As he was going to the Dushanbe summit in late August, President Medvedev appeared to expect that he would get the other SCO governments to support Russian policy vis-à-vis Georgia, Abkhazia, and South Ossetia.  Although the “Dushanbe Declaration of Heads of SCO Member States” expressed “concern” over South Ossetia, it called for problems to be resolved “in a peaceful way through dialogue.”  The declaration also expressed support for the August 12 “principles” for settling the conflict that French President Sarkozy had helped negotiate and even for “the active role of Russia in promoting peace and cooperation in the region.”  But the declaration also called for respect of the “unity and territorial integrity of states.”

The fact that the other SCO states have been cool to Russian actions in Georgia is not surprising.  Moscow’s recognition of Abkhazia and South Ossetia violated the SCO’s stated goal of preventing separatism.  These other states may well fear the impact of Russia’s recognition of these two breakaway regions on separatist movements that they oppose.  These include China’s opposition to secessionists in Xinjiang and Tibet as well as claim to Taiwan; Kazakhstan’s fear of secessionism in northern Kazakhstan where much of the country’s Russian population is located; Uzbekistan’s fears about its Karakalpak as well as Tajik regions wanting to secede; Tajikistan’s fears about its Uzbeks; and Kyrgyzstan’s fears of the country dividing along north-south lines.

Furthermore, the precedent of Russia intervening militarily to protect Russian passport holders in South Ossetia and Abkhazia is one that the Central Asian SCO members (especially Kazakhstan) may fear that Moscow might use to justify intervention against them.  Finally, the fact that Moscow recognized Abkhazian and South Ossetian independence before the Dushanbe summit and did not consult the other members about whether it should take this step is something that the latter undoubtedly resented.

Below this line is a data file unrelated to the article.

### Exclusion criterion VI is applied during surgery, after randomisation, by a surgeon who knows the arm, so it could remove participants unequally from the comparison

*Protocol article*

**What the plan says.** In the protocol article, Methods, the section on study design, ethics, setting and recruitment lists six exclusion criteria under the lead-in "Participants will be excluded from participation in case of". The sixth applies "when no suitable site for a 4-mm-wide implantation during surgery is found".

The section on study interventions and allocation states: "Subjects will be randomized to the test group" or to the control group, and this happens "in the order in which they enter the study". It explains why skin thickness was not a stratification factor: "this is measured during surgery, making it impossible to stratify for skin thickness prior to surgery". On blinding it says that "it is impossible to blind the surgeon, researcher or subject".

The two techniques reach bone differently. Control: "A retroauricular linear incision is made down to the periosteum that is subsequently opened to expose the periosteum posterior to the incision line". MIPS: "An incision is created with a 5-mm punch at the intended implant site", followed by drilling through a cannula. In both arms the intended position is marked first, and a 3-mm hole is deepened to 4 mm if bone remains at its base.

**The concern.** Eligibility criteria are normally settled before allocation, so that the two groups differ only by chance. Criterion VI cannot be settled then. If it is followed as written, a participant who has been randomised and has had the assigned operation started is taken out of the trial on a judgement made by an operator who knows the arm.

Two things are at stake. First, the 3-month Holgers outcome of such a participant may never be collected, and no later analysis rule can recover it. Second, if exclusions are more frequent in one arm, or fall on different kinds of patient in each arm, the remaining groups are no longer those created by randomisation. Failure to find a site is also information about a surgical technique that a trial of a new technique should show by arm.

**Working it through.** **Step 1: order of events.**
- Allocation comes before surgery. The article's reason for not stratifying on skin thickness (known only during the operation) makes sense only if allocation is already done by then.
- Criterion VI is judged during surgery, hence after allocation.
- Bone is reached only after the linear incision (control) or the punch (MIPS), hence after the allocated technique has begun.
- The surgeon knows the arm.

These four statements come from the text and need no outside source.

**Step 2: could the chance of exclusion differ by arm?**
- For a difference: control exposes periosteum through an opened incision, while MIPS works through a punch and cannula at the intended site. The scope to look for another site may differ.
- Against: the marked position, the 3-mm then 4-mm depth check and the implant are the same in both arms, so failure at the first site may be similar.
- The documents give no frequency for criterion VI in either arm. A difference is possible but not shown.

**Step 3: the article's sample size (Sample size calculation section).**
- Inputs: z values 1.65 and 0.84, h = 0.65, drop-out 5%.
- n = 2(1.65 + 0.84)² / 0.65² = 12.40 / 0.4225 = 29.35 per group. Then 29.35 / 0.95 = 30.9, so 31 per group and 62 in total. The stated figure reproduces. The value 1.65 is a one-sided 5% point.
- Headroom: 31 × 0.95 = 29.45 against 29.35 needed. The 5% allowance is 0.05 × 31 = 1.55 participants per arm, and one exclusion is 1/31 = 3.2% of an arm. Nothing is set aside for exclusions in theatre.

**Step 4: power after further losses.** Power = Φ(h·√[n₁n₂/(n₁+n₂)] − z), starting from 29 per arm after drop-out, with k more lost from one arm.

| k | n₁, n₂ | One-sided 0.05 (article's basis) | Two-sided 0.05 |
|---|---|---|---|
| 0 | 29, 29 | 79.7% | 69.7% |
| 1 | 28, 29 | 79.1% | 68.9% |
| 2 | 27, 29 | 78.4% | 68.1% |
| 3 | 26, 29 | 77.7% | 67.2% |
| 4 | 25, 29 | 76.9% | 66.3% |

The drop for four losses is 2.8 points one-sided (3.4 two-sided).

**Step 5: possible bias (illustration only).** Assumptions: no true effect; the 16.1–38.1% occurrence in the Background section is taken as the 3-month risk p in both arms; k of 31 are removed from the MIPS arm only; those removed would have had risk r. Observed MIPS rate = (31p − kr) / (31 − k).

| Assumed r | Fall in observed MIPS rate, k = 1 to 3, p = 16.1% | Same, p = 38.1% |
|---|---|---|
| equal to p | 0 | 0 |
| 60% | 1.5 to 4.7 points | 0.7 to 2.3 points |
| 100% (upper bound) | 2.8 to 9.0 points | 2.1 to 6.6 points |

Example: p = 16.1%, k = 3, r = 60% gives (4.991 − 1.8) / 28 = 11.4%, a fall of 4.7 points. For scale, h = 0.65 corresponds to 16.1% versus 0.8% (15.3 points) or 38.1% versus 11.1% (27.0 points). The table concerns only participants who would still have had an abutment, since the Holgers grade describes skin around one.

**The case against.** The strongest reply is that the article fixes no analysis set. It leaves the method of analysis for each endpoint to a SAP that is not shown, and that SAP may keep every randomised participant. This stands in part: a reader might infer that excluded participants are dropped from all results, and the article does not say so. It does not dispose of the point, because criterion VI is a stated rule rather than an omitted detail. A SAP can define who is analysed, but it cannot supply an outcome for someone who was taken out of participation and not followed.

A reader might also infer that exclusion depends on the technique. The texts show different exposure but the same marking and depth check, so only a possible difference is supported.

There has been speculation that Moscow may yet succeed in coercing one or more Central Asian governments into recognizing Abkhazia and South Ossetia.  Any Russian attempt to do so, though, could backfire and induce the Central Asian SCO members (as well as Turkmenistan) to increase their reliance on China and/or America.  Anticipating this possibility may dissuade Moscow from adopting a heavy-handed approach to them.  But given that Moscow has adopted a heavy-handed approach to Georgia, there can be no guarantee about this.

If nothing else, the events occurring between the August 2007 and August 2008 SCO summits have shown that Moscow cannot rely upon the SCO either to endorse Russian foreign policy aims or to reduce American and Western influence in the SCO region.  The problem for Moscow in influencing the SCO is that while the former Soviet republics of Central Asia may be afraid of it, China is not.  And Chinese opposition to Russian foreign policy aims as well as increasing influence provides the Central Asian states greater freedom to avoid Moscow’s embrace.  It would not be surprising, then, if Moscow downplays the SCO in the future and reemphasizes regional organizations consisting just of former Soviet republics, such as the Collective Security Treaty Organization, which it has greater influence over.  If this occurs, though, the Central Asian states can be expected to resist through turning both to the West and to China for support.


Mark N. Katz, Professor at George Mason University and Visiting Fellow at the Slavic Research Center (June-July 2007)

*The views expressed in the essay belong solely to the author and do not represent the official position of any organizations to which the author is permanently or was temporarily affiliated.